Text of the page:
Important news you may have missed on Friday, Aug. 26.
Here’s some news you may have missed:
Frank Ocean’s new album Blonde was reportedly downloaded illegally more than 750,000 times in the first six days, though the total number of downloads is likely much higher as individual song were not included in downloads tallied by analytics researchers.
“Wi-Fi signals saturate our cities. By tracking the signal distortions, a whole new avenue of spying opens up,” writes Patrick Howell O’Neill. A device called WiKey, which has some serious limitations, at least at the moment, allegedly can detect keystrokes with 93.5 percent accuracy.
A $2.26 million dark net ring has reportedly been brought down in Finland. The operation, which is said to include 40 kilograms of heroin, cocaine, methamphetamines and more, involved smuggling illegal drugs inside birdhouses, according to local reports.
Google is scaling back its fiber optic operations in response to a “disappointing rate of adoption,” Debug reporter AJ Dellinger writes. The company is reportedly switching its focus to delivering high-speed internet service wirelessly.
Dropbox is forcing longtime customers who haven’t changed their passwords since mid-2012 to do so now. The company says it hasn’t been breached; a four-year-old list of credentials were recently discovered, however. We have a few suggestions to help you create a strong password.
The word “fuck” is used by Trump supporters in roughly 6 percent of comments, while Clinton supporters only say “fuck” around 2 percent of the time, according to research into Reddit communities. Overall, Republicans use profanity 135 percent more than Democrats. Still, the two camps have a lot in common when it comes to language.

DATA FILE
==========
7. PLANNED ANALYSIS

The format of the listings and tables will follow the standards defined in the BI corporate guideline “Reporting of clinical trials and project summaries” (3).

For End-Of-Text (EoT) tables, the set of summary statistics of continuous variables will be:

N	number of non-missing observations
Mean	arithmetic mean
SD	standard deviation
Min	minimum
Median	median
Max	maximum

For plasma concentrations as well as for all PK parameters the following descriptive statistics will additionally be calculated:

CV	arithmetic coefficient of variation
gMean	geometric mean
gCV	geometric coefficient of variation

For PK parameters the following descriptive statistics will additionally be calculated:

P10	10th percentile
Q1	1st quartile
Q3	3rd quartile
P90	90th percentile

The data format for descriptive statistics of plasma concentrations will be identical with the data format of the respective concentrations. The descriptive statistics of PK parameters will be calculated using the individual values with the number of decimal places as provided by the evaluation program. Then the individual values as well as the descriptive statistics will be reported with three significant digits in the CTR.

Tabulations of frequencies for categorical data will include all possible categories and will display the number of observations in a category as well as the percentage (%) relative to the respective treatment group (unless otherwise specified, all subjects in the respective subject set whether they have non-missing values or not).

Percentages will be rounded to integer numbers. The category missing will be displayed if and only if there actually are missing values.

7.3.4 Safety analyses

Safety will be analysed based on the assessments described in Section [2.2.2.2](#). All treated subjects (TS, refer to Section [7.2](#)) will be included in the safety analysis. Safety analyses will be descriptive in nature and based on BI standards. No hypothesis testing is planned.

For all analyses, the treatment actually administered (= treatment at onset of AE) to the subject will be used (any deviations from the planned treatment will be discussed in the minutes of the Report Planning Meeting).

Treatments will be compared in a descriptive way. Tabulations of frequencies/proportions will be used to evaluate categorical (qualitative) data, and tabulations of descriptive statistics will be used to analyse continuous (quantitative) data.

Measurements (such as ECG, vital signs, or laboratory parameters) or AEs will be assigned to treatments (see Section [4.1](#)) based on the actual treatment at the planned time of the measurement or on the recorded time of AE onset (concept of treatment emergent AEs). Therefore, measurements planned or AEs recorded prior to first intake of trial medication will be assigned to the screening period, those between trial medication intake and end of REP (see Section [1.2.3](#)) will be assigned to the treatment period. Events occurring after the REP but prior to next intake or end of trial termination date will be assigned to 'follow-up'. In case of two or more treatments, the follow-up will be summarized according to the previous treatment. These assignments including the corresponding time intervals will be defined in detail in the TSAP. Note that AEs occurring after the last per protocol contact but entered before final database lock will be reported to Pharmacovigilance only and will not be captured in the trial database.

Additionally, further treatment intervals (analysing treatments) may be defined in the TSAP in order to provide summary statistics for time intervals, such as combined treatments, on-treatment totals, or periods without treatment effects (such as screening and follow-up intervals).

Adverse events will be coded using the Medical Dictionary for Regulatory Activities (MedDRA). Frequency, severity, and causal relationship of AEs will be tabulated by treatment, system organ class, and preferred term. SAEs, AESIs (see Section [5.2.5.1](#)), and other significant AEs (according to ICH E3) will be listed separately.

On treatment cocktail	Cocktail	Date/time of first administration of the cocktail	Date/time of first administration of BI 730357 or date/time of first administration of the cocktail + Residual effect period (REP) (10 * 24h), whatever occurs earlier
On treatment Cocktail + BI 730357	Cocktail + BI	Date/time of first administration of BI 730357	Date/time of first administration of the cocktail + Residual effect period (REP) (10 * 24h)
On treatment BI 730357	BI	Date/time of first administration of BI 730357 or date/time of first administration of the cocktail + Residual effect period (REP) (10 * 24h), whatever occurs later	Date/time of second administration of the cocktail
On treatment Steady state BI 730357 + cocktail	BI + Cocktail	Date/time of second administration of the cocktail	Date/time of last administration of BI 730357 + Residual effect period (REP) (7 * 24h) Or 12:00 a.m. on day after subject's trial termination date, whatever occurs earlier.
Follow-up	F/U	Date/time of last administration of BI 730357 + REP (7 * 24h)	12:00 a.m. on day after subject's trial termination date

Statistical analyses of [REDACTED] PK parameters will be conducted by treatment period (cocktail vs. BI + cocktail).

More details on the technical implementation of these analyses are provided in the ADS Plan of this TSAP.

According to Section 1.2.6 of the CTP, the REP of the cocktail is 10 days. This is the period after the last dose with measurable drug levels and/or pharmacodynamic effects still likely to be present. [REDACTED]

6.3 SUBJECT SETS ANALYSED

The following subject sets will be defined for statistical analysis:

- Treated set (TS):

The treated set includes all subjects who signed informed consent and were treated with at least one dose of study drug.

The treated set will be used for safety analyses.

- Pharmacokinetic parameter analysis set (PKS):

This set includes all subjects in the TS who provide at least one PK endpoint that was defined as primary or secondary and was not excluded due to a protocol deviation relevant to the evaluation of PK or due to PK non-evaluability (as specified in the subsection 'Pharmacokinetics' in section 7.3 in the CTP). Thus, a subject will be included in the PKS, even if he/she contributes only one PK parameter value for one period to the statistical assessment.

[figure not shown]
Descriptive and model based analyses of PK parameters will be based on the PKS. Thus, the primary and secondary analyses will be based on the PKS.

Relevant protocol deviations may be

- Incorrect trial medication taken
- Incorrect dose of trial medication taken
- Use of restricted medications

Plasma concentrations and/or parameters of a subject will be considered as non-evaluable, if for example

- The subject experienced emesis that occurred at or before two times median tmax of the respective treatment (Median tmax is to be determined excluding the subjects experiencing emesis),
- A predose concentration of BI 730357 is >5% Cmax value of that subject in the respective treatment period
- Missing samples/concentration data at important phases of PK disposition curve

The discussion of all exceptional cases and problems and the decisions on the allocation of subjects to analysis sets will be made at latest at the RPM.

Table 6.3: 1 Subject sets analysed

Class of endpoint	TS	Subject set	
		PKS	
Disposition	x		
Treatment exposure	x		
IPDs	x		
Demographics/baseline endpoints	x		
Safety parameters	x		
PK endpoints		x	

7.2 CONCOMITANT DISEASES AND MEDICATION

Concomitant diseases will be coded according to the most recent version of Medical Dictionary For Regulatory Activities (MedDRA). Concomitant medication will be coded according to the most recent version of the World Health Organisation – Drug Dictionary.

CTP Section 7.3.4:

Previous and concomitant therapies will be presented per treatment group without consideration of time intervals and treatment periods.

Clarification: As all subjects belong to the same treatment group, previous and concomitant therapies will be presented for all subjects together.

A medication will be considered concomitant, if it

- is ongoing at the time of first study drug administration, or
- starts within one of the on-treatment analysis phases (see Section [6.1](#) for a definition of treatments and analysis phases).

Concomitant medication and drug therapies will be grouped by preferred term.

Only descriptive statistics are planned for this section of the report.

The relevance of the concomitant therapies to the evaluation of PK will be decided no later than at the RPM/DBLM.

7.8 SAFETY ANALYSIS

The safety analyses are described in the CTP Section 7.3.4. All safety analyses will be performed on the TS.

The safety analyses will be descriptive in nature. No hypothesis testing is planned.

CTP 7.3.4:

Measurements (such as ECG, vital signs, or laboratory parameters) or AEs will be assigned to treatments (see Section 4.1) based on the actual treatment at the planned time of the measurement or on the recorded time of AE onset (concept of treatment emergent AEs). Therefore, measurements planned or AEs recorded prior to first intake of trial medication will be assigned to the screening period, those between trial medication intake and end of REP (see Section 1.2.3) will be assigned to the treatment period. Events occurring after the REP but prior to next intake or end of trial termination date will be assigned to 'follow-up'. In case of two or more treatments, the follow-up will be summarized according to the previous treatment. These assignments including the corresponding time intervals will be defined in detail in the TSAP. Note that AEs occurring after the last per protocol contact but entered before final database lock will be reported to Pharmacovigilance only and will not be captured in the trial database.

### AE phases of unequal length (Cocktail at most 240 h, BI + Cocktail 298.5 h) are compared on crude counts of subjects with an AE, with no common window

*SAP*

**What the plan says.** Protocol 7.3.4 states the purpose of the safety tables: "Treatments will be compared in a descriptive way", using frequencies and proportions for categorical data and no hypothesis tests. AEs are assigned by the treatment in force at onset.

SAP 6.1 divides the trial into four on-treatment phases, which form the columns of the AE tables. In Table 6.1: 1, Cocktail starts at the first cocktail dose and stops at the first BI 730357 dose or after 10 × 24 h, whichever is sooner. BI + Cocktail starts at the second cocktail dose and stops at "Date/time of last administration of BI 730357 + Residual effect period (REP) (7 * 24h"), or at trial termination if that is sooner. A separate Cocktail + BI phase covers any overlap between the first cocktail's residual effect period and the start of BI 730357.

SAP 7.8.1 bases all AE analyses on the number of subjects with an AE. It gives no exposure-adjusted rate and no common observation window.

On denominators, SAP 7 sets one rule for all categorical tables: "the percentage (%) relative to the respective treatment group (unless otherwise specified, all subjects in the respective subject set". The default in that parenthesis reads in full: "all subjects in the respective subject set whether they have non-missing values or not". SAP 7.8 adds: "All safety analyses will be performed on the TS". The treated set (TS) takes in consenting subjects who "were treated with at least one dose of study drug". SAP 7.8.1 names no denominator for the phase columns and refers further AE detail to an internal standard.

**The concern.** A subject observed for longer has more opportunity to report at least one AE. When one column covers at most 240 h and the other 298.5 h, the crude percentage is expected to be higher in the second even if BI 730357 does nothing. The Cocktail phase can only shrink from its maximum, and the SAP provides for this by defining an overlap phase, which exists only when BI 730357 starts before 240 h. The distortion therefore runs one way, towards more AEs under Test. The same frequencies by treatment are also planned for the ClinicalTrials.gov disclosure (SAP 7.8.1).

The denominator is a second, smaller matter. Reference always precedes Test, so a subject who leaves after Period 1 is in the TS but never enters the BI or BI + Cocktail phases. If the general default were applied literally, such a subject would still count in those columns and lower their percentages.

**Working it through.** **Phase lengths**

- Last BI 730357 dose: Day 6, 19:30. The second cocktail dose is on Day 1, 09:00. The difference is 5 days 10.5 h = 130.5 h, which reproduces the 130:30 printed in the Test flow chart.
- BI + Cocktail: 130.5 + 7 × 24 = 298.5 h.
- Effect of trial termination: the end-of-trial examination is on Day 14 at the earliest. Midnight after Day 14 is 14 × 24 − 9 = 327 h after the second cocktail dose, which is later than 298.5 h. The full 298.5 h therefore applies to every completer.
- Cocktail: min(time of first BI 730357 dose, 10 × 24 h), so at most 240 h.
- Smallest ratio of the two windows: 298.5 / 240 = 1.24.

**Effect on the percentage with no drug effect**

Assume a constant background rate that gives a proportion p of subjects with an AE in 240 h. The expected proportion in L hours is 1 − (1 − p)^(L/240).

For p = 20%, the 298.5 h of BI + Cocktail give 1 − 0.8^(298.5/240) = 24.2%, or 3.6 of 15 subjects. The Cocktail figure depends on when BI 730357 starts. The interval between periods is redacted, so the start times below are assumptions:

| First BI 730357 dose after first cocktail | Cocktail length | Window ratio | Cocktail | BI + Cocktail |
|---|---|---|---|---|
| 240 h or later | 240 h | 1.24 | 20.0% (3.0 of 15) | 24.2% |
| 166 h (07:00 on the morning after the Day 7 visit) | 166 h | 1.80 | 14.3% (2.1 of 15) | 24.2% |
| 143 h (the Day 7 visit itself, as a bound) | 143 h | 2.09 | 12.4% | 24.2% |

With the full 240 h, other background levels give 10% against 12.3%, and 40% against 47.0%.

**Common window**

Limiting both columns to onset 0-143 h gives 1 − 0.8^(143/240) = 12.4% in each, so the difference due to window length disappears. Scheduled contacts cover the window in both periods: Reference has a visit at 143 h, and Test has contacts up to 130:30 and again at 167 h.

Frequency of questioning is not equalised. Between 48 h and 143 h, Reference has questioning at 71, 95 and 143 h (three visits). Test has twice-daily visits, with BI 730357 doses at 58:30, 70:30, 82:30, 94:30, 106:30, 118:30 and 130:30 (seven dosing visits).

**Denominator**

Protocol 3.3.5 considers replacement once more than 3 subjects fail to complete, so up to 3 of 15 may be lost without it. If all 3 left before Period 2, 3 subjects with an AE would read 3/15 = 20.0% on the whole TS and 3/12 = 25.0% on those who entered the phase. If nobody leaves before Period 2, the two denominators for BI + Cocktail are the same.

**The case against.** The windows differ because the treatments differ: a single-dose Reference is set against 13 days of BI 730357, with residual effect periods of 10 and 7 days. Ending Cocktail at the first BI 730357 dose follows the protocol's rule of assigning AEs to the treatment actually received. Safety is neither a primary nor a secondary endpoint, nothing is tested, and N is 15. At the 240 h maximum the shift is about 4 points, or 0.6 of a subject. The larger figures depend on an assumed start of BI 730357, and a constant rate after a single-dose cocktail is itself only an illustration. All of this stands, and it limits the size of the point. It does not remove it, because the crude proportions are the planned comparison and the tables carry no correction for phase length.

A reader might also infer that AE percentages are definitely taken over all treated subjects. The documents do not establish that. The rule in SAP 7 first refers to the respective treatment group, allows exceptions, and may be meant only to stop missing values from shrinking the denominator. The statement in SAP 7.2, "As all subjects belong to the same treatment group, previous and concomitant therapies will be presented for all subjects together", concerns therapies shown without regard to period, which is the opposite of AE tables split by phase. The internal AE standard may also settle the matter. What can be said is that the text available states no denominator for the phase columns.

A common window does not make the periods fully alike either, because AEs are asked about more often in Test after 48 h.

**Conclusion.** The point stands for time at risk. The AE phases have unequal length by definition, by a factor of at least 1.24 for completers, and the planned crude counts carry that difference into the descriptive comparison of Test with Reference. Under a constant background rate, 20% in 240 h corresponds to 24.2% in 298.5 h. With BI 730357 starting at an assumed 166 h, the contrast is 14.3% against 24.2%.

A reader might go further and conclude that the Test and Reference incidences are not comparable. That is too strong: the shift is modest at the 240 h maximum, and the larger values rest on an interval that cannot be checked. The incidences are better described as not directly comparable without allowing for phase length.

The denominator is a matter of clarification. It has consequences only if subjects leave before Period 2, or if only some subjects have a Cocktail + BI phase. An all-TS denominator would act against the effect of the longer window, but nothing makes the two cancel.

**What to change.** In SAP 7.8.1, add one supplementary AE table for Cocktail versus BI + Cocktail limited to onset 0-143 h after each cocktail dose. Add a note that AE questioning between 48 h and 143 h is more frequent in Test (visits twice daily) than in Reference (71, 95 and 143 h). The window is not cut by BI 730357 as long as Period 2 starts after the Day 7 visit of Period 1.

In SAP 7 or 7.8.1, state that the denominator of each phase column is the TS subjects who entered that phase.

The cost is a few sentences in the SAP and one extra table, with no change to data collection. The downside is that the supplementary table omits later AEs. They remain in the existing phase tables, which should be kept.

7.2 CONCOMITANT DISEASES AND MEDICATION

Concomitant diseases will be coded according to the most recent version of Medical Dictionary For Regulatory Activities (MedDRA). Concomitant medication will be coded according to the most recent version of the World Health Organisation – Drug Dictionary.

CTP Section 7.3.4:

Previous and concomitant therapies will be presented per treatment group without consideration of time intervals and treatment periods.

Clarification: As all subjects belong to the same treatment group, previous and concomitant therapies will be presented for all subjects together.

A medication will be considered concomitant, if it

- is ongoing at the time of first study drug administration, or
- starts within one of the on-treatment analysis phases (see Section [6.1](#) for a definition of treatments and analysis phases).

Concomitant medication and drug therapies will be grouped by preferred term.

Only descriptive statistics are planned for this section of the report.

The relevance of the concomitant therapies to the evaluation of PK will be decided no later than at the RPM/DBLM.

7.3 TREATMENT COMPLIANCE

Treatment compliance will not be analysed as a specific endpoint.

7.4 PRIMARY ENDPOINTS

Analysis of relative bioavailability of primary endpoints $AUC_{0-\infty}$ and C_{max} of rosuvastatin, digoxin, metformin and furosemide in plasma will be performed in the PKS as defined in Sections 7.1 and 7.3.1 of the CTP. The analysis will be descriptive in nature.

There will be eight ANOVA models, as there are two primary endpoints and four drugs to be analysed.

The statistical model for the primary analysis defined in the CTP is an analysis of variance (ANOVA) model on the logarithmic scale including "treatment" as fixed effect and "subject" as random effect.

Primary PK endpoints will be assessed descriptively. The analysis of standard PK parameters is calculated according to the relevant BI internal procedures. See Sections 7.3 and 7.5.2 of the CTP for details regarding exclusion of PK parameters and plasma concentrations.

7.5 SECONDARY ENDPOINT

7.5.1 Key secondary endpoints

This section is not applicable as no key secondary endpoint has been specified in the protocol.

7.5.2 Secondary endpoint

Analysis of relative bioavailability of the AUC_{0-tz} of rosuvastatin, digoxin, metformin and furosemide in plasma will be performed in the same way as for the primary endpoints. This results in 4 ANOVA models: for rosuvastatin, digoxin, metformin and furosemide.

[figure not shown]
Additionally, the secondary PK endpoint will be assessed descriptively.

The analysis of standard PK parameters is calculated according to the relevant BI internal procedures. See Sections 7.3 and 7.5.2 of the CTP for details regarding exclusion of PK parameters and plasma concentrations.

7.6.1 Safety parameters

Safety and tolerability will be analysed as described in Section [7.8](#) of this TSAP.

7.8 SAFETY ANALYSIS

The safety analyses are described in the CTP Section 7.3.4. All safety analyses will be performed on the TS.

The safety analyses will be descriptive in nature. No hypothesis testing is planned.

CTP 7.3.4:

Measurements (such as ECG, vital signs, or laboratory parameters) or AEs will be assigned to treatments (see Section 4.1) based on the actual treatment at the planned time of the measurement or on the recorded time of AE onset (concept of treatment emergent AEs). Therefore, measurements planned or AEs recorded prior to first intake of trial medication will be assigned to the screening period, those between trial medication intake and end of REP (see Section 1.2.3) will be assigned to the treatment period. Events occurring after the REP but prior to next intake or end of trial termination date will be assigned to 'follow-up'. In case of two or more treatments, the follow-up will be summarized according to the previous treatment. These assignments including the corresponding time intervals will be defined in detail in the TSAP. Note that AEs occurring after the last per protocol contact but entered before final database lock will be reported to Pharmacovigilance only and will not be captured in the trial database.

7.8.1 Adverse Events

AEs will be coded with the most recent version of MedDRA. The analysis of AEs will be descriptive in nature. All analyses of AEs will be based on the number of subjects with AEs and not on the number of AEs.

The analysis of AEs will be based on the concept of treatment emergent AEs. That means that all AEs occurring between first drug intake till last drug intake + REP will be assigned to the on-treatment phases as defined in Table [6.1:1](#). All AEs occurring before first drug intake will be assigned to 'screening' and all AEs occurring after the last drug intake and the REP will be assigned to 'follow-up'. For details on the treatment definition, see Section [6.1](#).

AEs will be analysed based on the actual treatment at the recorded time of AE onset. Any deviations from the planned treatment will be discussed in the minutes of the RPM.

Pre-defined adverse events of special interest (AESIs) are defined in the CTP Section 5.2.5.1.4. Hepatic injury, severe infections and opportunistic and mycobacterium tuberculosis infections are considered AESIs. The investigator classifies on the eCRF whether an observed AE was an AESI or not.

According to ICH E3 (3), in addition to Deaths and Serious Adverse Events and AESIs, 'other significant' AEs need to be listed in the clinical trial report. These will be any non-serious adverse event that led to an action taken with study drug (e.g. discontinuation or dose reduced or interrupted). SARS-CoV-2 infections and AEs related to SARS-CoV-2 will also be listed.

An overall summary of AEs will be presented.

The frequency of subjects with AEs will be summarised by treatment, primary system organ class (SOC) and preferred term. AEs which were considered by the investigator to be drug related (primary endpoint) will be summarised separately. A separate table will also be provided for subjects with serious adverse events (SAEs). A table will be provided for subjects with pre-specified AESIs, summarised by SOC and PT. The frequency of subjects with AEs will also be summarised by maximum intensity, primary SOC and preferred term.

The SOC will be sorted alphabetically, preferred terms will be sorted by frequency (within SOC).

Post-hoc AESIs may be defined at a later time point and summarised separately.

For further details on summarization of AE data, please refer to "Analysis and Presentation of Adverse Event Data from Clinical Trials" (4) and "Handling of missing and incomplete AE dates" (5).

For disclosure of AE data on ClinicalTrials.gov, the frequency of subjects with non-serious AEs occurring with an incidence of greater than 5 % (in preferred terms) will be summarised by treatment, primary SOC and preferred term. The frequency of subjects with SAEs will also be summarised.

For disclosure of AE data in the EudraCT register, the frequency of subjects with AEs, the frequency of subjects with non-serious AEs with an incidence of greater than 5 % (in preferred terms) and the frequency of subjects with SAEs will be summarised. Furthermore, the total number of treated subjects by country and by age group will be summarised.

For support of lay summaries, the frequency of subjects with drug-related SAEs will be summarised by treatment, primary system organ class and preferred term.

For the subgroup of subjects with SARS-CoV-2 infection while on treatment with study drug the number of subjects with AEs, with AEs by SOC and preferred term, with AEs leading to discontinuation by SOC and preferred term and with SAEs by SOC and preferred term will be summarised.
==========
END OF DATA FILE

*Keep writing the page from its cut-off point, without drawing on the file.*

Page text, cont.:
As Clinton delivered a speech this week denouncing the alt-right, a cry rang out from the crowd. A man who shouted “Pepe!” during the speech later said he was incensed by Clinton’s attacks on “a true patriot”—wait for it—Alex Jones.
Our coverage of Facebook’s meme war continues. Read the FTC complaints acquired by the Dot which were filed en masse against Mark Zuckerberg. Journalist Miles Klee reports from the front lines of “The Zuckening.”
British companies have been granted licenses to export powerful spyware to authoritarian regimes, such as those in Turkey and Saudi Arabia. -via Joseph Cox, Motherboard
Here we have a surprisingly pleasant 4,500 word feature about the relationship between a family and their anxious rescue dog. -via Richard Gilbert, Longreads
“Serving as part-history and part-guide to the world of pseudocide (aka faking one’s death), “Playing Dead” peels back the layers behind the promise of anonymity and a new life only to discover the near impossibility of it all.” -via Tracy Moore, Vocativ
Donald Trump’s new campaign chief—Steve Bannon, the executive director of Breitbart News—is registered to vote in a key swing state at an empty house where he doesn’t live, an apparent violation of election law. -via Jon Swaine et al, the Guardian
The global cost of cybercrime is predicted to hit $6 trillion annually by 2021, a new study says. -via Dark Reading, Information Week
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